A Three-Step Lesson On What Adland Can Learn From The Great Masters

A Three-Step Lesson On What Adland Can Learn From The Great Masters
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The advertising industry needs to adopt new behaviours in order to stay relevant in the new economy and looking to past masters from the art world could be the secret M&C Saatchi’s creative director has told the audience of a Cannes Lions forum.

Sam Ball, creative director M&C Saatchi London, drew on Filippo Marinetti (pictured above), Gerhard Richter and Henri Matisse as guiding lights for what it means to be creative in the 21st Century.

Ball said learning from the great artists can transform advertising with their ideas, techniques and energy commencing with a snippet from Marinetti’s powerful futurist manifesto from 1909: “Let’s break out of the horrible shell of wisdom and throw ourselves like pride-ripened fruit into the wide, contorted mouth of the wind! Let’s give ourselves utterly to the unknown; not in desperation but only to replenish the deep wells of the absurd.”

Marinetti, Italian poet, philosopher and artist believed one must give oneself entirely to the unknown in order to achieve greatness, said Ball.

“Lesson 1: Ask Utterly Absurd Questions. Ad agencies need to think this way and ask the absurd, keeping only one foot in reality camp, not both,” Ball said.

Ball used Land Rover’s world’s first Transparent Bonnet Concept as an example of asking the absurd – a ‘see-through’ augmented reality view of the terrain ahead, making the front of the car ‘virtually’ invisible from inside the cabin.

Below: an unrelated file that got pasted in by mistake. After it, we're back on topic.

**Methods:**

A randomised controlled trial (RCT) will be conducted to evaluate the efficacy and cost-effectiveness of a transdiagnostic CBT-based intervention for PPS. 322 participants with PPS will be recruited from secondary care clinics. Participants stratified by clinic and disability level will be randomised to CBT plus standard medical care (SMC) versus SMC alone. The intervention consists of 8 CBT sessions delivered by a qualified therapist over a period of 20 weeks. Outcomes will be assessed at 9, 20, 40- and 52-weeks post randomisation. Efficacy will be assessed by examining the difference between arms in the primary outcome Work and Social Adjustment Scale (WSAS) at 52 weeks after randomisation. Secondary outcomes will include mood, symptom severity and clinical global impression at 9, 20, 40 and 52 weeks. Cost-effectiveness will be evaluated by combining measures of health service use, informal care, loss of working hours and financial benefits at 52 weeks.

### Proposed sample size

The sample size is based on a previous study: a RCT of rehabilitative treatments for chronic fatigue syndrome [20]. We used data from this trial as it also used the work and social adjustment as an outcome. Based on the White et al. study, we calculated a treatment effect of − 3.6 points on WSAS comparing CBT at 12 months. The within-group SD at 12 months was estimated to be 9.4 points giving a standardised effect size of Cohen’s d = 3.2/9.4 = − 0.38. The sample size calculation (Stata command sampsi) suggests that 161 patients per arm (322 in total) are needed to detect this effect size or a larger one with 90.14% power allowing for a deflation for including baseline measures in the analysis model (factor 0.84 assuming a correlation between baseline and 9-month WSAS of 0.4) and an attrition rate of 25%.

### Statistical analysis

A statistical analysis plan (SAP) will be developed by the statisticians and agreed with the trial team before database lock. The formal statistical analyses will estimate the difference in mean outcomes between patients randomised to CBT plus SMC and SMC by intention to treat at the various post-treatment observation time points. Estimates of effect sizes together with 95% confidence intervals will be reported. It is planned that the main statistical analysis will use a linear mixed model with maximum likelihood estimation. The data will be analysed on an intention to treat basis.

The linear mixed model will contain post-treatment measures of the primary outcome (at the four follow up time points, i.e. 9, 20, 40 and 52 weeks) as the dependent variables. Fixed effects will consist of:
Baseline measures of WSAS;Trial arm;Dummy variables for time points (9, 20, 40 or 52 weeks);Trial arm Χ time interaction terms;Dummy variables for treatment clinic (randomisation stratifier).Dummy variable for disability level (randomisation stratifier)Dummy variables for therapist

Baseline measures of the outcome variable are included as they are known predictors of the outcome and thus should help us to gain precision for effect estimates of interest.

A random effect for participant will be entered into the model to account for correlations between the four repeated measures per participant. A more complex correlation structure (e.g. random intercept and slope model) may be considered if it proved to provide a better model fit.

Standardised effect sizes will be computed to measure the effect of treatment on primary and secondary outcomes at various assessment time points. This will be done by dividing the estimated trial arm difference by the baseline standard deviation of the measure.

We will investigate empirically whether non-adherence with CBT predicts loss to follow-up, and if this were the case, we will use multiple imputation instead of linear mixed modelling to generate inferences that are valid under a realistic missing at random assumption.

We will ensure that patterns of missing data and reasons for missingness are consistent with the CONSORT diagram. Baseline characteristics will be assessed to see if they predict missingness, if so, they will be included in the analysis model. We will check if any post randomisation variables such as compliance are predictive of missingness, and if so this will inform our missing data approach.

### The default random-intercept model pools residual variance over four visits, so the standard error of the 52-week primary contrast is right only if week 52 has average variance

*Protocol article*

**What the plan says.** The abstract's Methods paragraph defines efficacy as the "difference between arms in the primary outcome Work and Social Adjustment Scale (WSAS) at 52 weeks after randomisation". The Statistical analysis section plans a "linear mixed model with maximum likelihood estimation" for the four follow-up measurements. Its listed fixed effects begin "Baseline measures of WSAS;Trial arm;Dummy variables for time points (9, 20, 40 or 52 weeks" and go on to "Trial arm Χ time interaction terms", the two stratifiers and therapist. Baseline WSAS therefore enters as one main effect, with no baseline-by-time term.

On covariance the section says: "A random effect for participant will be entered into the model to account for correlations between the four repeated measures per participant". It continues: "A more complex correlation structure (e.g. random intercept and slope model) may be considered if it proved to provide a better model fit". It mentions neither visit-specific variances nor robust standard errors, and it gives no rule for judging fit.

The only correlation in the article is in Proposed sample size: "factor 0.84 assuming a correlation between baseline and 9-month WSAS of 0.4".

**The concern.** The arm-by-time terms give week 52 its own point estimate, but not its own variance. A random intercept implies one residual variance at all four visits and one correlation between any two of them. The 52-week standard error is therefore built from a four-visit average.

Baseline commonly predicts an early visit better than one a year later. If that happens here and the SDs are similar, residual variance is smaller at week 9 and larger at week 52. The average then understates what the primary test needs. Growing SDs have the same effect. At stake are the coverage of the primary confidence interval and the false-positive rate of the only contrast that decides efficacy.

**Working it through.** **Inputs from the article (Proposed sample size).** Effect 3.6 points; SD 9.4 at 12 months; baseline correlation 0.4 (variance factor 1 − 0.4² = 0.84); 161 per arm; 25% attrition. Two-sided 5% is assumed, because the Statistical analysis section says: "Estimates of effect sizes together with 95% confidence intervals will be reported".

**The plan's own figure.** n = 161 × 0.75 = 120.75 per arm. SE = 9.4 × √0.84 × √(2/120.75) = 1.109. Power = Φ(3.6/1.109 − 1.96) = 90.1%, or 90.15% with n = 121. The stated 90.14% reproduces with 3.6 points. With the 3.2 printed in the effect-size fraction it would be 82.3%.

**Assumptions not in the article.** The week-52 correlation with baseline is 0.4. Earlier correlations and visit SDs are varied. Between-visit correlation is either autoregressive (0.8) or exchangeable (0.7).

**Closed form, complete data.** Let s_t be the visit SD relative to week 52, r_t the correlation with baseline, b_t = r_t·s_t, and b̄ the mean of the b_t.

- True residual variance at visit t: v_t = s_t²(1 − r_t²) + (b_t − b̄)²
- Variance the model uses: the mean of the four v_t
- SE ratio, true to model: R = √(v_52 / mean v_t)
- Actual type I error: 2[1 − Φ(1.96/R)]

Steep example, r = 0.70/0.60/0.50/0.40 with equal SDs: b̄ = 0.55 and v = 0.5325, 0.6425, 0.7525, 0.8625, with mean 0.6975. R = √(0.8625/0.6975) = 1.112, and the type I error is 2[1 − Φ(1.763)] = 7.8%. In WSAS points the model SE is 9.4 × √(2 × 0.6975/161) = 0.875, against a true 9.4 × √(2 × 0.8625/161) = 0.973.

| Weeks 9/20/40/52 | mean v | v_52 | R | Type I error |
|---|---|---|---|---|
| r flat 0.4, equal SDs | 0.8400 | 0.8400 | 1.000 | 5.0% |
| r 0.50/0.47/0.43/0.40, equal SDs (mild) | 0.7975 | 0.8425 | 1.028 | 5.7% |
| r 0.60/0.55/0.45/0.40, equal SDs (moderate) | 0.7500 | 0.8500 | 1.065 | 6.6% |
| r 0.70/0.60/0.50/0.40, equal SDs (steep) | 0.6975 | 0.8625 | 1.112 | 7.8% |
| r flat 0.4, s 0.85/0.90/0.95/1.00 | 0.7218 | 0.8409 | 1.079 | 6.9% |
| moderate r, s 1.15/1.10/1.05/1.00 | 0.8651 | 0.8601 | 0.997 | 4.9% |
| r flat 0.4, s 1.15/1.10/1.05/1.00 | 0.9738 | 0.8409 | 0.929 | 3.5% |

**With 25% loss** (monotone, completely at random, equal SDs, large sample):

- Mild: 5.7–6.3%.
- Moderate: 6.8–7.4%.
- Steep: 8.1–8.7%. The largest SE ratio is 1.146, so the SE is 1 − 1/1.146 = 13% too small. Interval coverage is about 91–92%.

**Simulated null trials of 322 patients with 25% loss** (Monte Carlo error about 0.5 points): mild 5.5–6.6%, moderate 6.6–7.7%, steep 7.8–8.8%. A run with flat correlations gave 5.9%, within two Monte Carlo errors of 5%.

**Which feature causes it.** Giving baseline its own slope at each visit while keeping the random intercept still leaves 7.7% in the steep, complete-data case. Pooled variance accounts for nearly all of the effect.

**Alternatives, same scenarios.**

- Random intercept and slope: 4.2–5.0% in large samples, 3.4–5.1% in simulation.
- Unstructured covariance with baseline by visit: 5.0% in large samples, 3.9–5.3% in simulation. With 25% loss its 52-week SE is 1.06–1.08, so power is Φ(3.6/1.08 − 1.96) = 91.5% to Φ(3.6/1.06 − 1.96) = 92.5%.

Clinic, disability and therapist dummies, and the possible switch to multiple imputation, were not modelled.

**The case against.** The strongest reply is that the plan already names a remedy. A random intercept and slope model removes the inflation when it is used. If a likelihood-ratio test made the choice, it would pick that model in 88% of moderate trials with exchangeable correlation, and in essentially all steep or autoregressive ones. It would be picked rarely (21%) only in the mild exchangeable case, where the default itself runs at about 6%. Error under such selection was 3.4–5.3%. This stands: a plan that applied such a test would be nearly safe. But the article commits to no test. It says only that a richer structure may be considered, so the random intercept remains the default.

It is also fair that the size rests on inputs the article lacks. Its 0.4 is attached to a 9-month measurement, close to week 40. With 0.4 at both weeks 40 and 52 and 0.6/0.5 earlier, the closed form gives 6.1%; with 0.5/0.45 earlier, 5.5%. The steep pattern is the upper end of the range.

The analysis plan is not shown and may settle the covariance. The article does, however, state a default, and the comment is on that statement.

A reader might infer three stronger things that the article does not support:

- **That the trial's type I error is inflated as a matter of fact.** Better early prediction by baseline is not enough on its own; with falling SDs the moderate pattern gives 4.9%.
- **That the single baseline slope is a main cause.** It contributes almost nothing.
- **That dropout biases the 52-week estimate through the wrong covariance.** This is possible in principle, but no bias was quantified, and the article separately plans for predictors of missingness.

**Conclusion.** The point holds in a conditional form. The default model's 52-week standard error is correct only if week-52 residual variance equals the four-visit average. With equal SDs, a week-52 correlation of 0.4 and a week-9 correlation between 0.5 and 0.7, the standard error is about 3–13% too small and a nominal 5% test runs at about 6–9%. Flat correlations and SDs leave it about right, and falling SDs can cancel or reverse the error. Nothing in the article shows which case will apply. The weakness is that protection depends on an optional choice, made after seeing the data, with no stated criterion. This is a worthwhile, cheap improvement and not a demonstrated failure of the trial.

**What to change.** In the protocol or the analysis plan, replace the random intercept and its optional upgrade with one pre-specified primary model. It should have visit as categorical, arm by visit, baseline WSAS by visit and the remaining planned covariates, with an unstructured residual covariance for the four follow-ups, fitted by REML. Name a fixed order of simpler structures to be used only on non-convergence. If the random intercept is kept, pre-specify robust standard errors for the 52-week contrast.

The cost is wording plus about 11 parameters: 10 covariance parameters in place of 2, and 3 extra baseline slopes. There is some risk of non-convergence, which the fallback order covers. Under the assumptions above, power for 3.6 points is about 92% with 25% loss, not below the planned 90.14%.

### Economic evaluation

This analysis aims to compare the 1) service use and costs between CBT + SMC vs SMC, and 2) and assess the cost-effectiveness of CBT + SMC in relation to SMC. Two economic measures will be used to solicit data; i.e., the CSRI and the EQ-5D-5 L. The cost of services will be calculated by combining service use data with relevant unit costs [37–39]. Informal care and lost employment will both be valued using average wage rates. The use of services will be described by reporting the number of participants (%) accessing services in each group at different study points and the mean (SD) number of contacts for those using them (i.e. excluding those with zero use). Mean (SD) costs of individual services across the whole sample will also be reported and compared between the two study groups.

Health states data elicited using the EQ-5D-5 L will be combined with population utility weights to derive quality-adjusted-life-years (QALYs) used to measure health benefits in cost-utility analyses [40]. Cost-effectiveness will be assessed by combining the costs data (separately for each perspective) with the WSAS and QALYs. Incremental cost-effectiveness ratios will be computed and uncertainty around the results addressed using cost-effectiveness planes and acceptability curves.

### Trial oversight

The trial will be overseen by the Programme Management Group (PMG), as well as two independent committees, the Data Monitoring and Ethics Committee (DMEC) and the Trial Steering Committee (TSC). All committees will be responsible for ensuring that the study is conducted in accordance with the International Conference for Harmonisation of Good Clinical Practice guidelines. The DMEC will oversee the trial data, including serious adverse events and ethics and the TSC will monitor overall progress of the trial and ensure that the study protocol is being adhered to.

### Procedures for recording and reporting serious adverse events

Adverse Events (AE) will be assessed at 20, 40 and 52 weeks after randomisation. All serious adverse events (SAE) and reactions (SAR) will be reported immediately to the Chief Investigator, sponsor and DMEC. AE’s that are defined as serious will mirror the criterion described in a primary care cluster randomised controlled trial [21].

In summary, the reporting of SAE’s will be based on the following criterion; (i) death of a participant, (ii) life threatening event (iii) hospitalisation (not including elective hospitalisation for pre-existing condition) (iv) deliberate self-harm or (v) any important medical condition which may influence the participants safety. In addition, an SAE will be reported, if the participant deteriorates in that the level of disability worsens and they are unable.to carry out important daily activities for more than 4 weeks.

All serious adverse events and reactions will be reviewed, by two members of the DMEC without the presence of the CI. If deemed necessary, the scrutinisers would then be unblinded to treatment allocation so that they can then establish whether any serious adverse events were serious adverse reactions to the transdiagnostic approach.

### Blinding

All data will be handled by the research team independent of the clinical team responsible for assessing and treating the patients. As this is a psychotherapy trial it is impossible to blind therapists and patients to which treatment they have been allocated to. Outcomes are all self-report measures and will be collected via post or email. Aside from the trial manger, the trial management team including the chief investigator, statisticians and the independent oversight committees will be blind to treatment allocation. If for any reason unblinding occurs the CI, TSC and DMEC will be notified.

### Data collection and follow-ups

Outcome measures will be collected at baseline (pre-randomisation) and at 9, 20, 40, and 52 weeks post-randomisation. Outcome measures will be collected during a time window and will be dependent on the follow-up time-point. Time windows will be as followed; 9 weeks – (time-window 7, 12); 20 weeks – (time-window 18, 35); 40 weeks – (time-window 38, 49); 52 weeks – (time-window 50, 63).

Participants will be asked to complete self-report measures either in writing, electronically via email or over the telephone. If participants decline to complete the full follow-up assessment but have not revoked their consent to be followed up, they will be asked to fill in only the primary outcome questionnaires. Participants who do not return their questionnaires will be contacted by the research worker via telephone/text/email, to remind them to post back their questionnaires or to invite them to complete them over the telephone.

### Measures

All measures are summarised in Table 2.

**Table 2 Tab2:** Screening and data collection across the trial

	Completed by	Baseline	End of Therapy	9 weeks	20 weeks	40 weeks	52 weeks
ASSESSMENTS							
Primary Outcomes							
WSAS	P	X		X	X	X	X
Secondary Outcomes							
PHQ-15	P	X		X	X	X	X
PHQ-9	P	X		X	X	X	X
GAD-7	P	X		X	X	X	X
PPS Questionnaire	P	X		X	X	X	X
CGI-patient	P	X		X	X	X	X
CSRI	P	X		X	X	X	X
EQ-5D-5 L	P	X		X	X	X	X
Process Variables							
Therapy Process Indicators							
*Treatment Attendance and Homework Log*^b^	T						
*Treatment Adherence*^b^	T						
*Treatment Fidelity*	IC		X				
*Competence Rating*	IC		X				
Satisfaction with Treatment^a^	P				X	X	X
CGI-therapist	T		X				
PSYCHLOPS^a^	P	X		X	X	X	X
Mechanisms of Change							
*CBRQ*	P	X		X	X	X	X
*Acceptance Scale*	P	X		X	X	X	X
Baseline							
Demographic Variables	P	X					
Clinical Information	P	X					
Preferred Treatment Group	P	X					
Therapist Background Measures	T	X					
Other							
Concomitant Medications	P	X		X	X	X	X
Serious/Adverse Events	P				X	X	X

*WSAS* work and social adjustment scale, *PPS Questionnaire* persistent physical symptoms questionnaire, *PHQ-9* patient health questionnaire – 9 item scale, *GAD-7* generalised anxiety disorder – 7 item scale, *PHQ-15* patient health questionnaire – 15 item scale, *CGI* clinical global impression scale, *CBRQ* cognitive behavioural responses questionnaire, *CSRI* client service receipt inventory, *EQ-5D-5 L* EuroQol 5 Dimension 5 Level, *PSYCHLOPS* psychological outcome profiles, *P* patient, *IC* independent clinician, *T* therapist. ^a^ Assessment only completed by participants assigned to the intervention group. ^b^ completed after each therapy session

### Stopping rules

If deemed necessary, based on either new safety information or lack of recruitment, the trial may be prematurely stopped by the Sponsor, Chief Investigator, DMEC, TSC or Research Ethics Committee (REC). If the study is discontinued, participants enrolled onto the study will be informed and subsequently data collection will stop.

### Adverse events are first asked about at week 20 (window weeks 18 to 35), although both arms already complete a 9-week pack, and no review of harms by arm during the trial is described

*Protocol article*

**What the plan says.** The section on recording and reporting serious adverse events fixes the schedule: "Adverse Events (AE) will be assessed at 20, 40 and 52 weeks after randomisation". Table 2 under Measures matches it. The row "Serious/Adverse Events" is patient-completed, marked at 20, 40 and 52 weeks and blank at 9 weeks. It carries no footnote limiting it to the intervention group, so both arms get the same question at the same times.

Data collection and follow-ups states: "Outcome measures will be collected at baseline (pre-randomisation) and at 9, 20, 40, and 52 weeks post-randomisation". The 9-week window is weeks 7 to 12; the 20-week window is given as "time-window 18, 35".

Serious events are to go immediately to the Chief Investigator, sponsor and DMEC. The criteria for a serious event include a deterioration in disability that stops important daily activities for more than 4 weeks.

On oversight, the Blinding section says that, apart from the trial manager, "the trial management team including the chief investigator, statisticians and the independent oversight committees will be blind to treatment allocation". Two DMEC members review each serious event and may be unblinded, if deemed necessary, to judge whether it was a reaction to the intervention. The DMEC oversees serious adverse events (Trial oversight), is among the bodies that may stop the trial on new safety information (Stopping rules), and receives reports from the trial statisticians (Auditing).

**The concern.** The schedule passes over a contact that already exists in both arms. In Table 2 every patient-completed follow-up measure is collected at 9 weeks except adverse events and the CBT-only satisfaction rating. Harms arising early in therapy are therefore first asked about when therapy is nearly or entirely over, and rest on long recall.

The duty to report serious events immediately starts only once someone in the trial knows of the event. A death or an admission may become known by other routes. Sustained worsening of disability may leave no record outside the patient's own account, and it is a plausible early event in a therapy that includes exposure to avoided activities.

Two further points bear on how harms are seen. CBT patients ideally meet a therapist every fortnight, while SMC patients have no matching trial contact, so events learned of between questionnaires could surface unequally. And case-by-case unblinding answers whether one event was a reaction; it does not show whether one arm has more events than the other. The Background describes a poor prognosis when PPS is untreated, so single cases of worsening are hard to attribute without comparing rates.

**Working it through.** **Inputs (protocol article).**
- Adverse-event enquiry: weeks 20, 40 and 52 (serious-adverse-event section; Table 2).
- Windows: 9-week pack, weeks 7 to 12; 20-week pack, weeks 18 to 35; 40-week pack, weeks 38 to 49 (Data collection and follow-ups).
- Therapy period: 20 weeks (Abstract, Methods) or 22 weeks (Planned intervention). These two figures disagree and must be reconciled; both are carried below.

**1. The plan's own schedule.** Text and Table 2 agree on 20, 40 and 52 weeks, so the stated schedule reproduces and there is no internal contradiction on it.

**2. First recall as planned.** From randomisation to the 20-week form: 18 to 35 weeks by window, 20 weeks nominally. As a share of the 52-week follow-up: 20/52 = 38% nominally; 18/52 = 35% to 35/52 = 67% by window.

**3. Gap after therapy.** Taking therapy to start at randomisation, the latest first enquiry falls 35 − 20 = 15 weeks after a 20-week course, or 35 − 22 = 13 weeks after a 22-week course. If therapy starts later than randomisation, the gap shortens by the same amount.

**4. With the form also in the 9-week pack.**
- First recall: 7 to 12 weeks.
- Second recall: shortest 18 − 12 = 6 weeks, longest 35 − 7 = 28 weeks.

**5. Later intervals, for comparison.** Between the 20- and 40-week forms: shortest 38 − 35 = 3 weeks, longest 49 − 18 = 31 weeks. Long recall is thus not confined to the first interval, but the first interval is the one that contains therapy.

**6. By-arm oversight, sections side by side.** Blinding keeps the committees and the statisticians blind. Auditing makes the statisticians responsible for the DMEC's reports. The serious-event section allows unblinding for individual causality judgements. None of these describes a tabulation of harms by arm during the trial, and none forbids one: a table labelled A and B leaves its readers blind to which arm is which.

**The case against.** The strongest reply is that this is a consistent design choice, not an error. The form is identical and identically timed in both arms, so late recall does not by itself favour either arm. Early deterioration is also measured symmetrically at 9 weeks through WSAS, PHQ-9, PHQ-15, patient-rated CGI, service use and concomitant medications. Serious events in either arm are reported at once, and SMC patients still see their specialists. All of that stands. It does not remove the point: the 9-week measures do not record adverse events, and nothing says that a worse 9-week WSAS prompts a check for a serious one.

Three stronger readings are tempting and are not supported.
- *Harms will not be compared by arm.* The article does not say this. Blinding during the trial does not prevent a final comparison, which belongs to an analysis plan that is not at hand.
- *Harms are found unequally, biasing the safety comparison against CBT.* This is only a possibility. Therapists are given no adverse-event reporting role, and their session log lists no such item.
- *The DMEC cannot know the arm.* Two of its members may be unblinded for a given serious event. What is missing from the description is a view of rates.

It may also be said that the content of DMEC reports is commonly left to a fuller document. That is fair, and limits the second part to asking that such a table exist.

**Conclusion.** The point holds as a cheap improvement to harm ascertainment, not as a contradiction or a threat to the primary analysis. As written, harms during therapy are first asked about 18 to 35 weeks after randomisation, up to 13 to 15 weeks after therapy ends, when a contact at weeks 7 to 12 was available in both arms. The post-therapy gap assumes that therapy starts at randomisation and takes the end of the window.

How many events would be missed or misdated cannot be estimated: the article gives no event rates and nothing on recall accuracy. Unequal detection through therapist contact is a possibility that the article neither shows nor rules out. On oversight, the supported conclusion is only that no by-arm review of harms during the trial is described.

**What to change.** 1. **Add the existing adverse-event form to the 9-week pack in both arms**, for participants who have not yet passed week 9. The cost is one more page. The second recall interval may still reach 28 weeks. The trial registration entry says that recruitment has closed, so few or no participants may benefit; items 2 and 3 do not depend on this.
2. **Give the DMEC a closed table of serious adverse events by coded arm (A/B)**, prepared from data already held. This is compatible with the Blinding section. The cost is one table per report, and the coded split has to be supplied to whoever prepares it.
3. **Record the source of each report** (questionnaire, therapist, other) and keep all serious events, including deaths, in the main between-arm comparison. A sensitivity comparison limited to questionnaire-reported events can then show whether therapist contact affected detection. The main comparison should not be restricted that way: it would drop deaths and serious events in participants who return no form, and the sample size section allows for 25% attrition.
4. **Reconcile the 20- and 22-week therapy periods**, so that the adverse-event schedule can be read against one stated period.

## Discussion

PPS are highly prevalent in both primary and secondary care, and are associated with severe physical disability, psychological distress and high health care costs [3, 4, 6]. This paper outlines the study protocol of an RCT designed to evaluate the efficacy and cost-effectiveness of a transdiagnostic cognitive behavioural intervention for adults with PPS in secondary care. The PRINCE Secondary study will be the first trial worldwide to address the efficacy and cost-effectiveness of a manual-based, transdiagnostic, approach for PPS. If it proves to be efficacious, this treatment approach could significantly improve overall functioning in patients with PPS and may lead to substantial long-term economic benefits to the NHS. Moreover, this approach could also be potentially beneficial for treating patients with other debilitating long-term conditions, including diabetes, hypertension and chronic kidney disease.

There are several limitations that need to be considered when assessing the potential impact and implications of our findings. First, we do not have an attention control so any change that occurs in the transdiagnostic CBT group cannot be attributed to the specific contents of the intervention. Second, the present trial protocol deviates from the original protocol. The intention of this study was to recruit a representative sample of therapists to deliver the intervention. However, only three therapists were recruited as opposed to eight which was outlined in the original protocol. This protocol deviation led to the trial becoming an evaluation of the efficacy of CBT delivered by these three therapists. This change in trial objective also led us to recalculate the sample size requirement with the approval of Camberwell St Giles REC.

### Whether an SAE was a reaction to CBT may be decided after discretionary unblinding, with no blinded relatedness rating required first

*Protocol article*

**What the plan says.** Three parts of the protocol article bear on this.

The next artist Ball contemplated was Gerhard Richter, a German visual artist, known for his unusual ability to use a diverse range of styles – art that is almost photographic in its detail to abstract (see image below). His paintings evolved in stages based on his response to the picture’s progress. “The end piece is unknown , even though the outcome is. His art was iterative,” said Ball.

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“Lesson 2. Employ methods that allow iteration and evolution for the most creative outcome possible. “Ad agencies still operate in a very linear process. If a change is required midway, the account manager needs to check with the client, the client needs to get sign off up the hierarchy, and time passes and the effort is often considered too onerous to bother. Ad agencies need to be bold and employ method of communication that will enable the free flow and iteration of ideas at any stage of the cycle,” he said.

“Lesson 3: The advertising industry needs more old people,” said Ball.
The final artist in the presentation was Henri Matisse. His most profound work was when the artist was in his 70s and 80s and unable to paint. Instead he used scissors and paper to cut out shapes (see image below). The paper scraps were retrieved, pieced together and meticulously pinned in place according to the artist’s instructions. He did his best work in old age.

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There is no absence of wisdom and age in other professions such as architects, the law, medicine, yet an older creative in advertising is seen as a contradiction. Ball ended with: “We need to burn brightly for longer and believe our best work is ahead of us.”

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